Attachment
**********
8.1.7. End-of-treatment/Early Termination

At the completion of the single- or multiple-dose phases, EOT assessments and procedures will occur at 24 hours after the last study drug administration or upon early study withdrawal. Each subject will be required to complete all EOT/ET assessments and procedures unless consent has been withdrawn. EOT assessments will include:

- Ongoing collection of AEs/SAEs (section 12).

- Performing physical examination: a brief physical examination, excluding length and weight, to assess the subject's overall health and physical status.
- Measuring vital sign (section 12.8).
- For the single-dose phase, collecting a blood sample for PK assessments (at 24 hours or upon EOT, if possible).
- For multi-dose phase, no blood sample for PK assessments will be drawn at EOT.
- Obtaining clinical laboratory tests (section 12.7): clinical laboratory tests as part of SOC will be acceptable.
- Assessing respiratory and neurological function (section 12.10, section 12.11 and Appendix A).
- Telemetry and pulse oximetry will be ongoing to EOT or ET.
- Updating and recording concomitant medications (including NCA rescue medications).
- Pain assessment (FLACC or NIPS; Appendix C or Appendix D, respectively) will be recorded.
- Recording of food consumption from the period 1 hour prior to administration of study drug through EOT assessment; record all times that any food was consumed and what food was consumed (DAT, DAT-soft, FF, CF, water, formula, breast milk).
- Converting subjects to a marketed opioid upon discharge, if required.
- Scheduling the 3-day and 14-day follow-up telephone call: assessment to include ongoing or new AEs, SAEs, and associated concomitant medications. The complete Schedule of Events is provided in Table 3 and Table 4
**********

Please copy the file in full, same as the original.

8.1.7. End-of-treatment/Early Termination

At the completion of the single- or multiple-dose phases, EOT assessments and procedures will occur at 24 hours after the last study drug administration or upon early study withdrawal. Each subject will be required to complete all EOT/ET assessments and procedures unless consent has been withdrawn. EOT assessments will include:

- Ongoing collection of AEs/SAEs (section 12).

- Performing physical examination: a brief physical examination, excluding length and weight, to assess the subject's overall health and physical status.
- Measuring vital sign (section 12.8).
- For the single-dose phase, collecting a blood sample for PK assessments (at 24 hours or upon EOT, if possible).
- For multi-dose phase, no blood sample for PK assessments will be drawn at EOT.
- Obtaining clinical laboratory tests (section 12.7): clinical laboratory tests as part of SOC will be acceptable.
- Assessing respiratory and neurological function (section 12.10, section 12.11 and Appendix A).
- Telemetry and pulse oximetry will be ongoing to EOT or ET.
- Updating and recording concomitant medications (including NCA rescue medications).
- Pain assessment (FLACC or NIPS; Appendix C or Appendix D, respectively) will be recorded.
- Recording of food consumption from the period 1 hour prior to administration of study drug through EOT assessment; record all times that any food was consumed and what food was consumed (DAT, DAT-soft, FF, CF, water, formula, breast milk).
- Converting subjects to a marketed opioid upon discharge, if required.
- Scheduling the 3-day and 14-day follow-up telephone call: assessment to include ongoing or new AEs, SAEs, and associated concomitant medications. The complete Schedule of Events is provided in Table 3 and Table 4